The 1964 Fords played to great critical and popular acclaim. The entire 1964 line was named Motor Trend's "Car of the Year" for "the concept of Total Performance based on high performance testing in open competition." The full-sized cars received another reskinning and enough refinements to make them arguably the finest Fords of the Sixties.
A more aerodynamic Ford Galaxie came
out of the model shuffle for 1964.
Exteriors were inspired by a number of aerodynamically styled show cars of the period, particularly the Torino, which became a model in its own right in 1968. Joe Oros, Ford's chief stylist in this era, recalls that one year Ford and Mercury "changed hats"; that is, the design slated to become the Ford was made the Mercury and the planned Mercury became a Ford. Oros is not certain of the year, but 1964 is the likeliest possibility.
Taillights remained round, but were sunk into a sharply edged rear cove. Oros and stylist John Foster have pointed out how difficult it was to retain the round taillights, yet make them look different every year. In 1965 Ford gave up, going to rectangular taillights for their full-sized cars (save for the low-priced Customs, which sported a round lens in a rectangular bezel). Thus a major Ford styling theme dating back to 1952 finally was retired.
The low-rent 300 of 1963 became the Custom series for 1964, with the base Galaxie of recent years rechristened the Custom 500. Galaxie 500 and XL notch-back two-door hardtops were stricken from the catalog, and four-door hardtops adopted the look of the successful Sports Hardtop roofline. Even the back windows on sedans -- such as the two-door Galaxie 500, which made its final appearance in the line -- took on a racier rake.
Engines remained unchanged except for the 352, which picked up a four-barrel carb and an additional 30 horsepower. Cruise-O-Matic was now the standard transmission on the XLs, and Fordomatic was no longer available on any full-sized Ford.
Motor Trend tested two models, a Galaxie 500/XL four-door hardtop with a 390, and a two-door hardtop with a 427. The four-door stormed over tight, twisting mountain roads at high speed, and never once did the four-barrel carburetor cough or flood, even during maximum-effort cornering.
Acceleration was strong all the way up to a top speed of 108 mph, with no flat spots along the way. The 0-60 time was a respectable 9.3 seconds. Economy was nothing to call your mother about, averaging 11.4 mpg on premium fuel over 1,500 miles of varied-condition driving. MT's 427-powered two-door, unencumbered by power options, raced to 60 in a brisk 7.4 seconds.
On the tracks, the year started out like 1963, with Gurney repeating as Riverside 500 champion and Fords placing second, third, and fifth. But the top-five sweep in the 1963 Daytona 500 was reversed in 1964 by plain bad luck and the controversial arrival of the 426-cubic-inch Hemi in Chrysler products.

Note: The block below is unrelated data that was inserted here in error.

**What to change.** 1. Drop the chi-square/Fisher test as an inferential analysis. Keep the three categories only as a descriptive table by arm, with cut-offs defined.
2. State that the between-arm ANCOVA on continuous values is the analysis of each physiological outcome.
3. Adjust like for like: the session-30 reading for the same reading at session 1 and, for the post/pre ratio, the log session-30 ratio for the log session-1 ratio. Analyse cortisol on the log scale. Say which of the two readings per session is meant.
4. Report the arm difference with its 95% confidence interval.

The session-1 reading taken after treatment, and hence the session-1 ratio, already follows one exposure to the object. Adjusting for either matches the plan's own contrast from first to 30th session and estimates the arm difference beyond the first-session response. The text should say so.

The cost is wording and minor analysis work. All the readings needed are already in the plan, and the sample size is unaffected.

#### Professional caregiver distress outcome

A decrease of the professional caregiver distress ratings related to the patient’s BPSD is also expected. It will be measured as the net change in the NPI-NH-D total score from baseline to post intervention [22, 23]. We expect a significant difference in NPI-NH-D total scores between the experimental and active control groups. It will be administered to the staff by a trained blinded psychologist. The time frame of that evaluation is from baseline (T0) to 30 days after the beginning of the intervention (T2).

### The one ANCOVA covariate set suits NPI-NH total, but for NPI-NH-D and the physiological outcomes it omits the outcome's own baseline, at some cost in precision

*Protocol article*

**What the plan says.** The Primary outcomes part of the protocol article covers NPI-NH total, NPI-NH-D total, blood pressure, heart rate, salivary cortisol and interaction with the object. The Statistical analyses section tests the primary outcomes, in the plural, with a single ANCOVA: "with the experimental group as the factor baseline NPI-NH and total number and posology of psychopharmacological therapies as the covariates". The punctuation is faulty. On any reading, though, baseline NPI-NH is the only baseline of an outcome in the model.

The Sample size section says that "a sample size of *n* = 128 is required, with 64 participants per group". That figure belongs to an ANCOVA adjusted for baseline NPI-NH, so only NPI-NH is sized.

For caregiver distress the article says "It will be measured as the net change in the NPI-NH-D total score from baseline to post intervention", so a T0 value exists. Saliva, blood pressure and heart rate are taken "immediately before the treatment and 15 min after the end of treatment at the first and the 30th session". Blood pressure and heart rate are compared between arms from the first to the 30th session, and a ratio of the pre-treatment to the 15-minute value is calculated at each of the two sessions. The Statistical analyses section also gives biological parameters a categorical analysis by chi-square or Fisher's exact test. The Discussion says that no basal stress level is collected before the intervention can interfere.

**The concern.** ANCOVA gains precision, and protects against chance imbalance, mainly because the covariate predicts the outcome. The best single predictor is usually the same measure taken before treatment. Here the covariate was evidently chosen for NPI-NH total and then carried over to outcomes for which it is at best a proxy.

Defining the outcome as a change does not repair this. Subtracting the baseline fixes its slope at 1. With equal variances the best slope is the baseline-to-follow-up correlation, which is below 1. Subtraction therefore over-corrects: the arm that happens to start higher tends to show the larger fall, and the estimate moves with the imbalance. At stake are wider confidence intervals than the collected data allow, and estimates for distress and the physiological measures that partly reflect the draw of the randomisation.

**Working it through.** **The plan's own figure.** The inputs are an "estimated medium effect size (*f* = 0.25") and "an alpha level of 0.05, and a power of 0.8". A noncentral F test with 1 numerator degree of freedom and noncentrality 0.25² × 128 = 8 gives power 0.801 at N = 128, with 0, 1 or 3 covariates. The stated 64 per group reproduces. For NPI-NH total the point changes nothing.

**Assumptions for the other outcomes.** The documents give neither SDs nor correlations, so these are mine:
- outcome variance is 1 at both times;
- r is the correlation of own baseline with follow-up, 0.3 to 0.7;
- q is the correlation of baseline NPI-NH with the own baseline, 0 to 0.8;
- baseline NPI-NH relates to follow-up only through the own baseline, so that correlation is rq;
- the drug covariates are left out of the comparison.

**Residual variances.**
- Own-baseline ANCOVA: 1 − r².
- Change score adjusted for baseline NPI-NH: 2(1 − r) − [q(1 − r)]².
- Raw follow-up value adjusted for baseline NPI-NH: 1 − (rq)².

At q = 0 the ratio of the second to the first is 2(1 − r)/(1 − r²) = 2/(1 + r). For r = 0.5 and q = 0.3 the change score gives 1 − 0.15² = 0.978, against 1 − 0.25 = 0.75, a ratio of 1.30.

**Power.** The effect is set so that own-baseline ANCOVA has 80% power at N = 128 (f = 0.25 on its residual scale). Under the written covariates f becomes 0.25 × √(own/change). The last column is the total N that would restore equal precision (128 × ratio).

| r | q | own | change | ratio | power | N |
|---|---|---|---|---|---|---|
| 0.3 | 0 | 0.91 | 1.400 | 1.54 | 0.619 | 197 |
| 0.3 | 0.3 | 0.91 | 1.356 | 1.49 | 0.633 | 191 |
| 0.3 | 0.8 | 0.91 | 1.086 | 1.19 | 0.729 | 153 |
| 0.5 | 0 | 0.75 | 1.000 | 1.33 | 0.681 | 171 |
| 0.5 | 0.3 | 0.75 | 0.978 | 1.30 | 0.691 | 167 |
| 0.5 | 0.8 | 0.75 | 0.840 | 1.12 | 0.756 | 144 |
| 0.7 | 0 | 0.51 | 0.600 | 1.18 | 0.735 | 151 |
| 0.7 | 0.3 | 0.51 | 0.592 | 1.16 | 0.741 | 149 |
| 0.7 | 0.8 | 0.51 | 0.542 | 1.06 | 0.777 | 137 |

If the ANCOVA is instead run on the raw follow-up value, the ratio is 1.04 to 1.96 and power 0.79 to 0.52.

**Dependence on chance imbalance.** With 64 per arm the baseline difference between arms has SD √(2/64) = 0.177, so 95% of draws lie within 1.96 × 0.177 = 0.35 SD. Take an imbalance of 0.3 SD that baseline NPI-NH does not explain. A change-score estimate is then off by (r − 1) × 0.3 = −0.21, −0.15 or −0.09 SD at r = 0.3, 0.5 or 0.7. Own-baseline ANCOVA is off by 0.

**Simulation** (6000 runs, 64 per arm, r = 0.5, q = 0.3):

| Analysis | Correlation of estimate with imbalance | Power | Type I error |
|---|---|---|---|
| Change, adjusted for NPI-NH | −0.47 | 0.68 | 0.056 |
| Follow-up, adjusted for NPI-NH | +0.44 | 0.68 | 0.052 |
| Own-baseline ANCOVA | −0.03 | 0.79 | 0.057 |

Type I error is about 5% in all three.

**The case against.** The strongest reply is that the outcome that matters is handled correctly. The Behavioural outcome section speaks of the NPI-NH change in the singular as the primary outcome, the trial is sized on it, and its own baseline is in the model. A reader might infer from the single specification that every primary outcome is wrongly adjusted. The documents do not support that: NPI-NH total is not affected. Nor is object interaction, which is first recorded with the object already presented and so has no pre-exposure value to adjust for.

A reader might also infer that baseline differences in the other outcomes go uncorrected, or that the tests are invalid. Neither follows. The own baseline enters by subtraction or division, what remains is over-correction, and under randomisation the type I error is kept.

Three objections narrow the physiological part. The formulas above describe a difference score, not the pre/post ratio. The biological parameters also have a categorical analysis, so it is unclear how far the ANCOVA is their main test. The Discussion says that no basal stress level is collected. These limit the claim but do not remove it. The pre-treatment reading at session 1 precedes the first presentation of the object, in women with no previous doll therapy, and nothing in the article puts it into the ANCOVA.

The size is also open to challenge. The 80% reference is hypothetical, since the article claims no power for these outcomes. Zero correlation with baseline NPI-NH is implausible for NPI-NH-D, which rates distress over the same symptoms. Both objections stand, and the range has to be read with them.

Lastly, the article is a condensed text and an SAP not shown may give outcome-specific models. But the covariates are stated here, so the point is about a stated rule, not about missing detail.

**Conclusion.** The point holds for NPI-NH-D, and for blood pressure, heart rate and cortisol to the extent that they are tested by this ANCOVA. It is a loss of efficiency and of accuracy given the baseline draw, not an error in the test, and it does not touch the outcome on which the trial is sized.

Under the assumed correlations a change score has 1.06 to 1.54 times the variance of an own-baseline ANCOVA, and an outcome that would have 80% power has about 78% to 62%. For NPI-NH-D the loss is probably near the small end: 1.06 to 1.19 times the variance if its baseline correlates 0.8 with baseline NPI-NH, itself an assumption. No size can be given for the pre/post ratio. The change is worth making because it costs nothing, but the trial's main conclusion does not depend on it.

Plymouths took the first three slots. Ford's racing honchos balked and asked to be allowed to run an experimental overhead-camshaft engine. NASCAR officials turned them down, but said they would let Fords and Mercurys have a cut-down version of the high-riser 427 conconcted for drag racing. (The intake manifold on that engine was so tall that lightweight Galaxies and Fairlane Thunderbolts for the strip required a teardrop-shaped hood bubble to clear the air cleaner.)
The 1964 Ford Galaxie would be the last of a breed.
Ford bounced back at the Atlanta 500, with Fred Lorenzen taking the checkered flag. He won the Rebel 300 at Darlington and a total of eight races that year, but not the World 600 at Charlotte, a scene of disaster for Ford.
Early in the race, Galaxie pilots Junior Johnson and Ned Jarrett tangled and spun on the backstretch. Fireball Roberts lost control trying to avoid them, and struck the wall, his lavender No. 22 Ford flipping over in flames. Jarrett clambered from his own burning car and helped his rival struggle free of the inferno, but the critically burned Roberts -- one of NASCAR's greats -- died six weeks later.
Still, when the final count was in. Ford had won 30 Grand Nationals, more than twice as many as second place Dodge, and more than Ford had ever won before. Jarrett alone visited the winner's circle 15 times, mostly on short tracks.
Total Galaxie and Custom production for 1964 was 923,232, up sharply over 1963. The most popular Ford of any kind that year was the Galaxie 500 two-door hardtop, with 206,998 units produced.
It seemed Ford had saved the best for last in the generation of cars that debuted in 1960. The 1965-1966 Fords were faster cars on the tracks, but not better cars all around. Other than engines, 1965 Fords were about as much like the 1964 models as an Alfred Hitchcock thriller was like a James Bond fantasy. Times change, tastes change, and in the mid-Sixties, things were changing fast.
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